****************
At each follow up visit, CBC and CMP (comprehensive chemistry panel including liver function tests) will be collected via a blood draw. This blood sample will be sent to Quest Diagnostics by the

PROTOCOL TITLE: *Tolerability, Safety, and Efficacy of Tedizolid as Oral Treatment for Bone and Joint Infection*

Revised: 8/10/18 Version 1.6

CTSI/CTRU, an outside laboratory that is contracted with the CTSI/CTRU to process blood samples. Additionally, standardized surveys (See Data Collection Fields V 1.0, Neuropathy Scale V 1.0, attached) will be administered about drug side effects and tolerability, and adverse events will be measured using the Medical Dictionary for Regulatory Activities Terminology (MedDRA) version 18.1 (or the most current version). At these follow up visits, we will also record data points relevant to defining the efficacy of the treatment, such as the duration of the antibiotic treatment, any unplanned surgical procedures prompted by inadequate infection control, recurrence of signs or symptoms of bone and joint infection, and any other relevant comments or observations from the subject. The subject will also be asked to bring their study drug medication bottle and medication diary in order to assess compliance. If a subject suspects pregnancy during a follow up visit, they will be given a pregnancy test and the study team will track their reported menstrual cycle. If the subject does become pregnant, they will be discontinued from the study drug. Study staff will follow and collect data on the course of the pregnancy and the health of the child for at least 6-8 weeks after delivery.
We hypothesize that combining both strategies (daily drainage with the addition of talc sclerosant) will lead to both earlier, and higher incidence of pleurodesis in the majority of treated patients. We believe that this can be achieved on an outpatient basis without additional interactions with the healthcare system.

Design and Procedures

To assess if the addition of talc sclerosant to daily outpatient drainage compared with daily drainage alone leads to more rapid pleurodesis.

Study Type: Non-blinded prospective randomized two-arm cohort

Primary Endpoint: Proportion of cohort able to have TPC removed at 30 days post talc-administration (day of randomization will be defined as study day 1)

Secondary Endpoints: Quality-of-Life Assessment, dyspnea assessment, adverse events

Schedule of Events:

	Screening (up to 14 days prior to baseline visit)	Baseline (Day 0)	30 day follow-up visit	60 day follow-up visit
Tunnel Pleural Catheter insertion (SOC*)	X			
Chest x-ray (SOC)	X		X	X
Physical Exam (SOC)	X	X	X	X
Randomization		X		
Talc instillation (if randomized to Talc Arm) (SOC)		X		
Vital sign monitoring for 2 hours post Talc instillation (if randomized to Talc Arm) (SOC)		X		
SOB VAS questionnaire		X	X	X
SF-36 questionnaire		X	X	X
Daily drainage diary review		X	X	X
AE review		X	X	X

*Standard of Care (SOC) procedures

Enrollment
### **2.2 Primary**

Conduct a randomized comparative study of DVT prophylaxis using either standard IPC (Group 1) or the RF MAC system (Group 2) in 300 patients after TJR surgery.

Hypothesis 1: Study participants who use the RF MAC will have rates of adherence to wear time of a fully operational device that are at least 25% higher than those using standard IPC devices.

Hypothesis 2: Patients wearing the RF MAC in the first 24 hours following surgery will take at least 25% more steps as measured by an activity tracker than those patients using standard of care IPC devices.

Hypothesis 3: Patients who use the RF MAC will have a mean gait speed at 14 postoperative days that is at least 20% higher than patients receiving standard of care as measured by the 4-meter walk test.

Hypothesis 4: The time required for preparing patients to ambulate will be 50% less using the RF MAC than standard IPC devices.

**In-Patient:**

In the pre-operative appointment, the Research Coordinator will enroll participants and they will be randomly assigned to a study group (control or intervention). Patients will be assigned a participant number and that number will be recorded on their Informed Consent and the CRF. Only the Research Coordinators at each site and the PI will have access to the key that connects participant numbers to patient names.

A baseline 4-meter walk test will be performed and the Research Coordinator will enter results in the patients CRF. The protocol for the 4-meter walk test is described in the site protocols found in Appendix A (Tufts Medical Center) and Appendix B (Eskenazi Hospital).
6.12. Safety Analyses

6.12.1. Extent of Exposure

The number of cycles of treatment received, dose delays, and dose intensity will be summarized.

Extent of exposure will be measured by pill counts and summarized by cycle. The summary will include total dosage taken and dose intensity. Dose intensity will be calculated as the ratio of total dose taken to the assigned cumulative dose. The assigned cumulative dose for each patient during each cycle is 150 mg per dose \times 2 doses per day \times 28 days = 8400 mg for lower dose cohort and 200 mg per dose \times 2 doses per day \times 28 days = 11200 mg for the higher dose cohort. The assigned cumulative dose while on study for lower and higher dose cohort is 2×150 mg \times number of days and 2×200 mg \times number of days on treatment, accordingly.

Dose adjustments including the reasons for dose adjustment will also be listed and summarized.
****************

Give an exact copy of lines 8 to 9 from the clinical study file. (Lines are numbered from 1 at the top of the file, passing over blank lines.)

Study Type: Non-blinded prospective randomized two-arm cohort

Primary Endpoint: Proportion of cohort able to have TPC removed at 30 days post talc-administration (day of randomization will be defined as study day 1)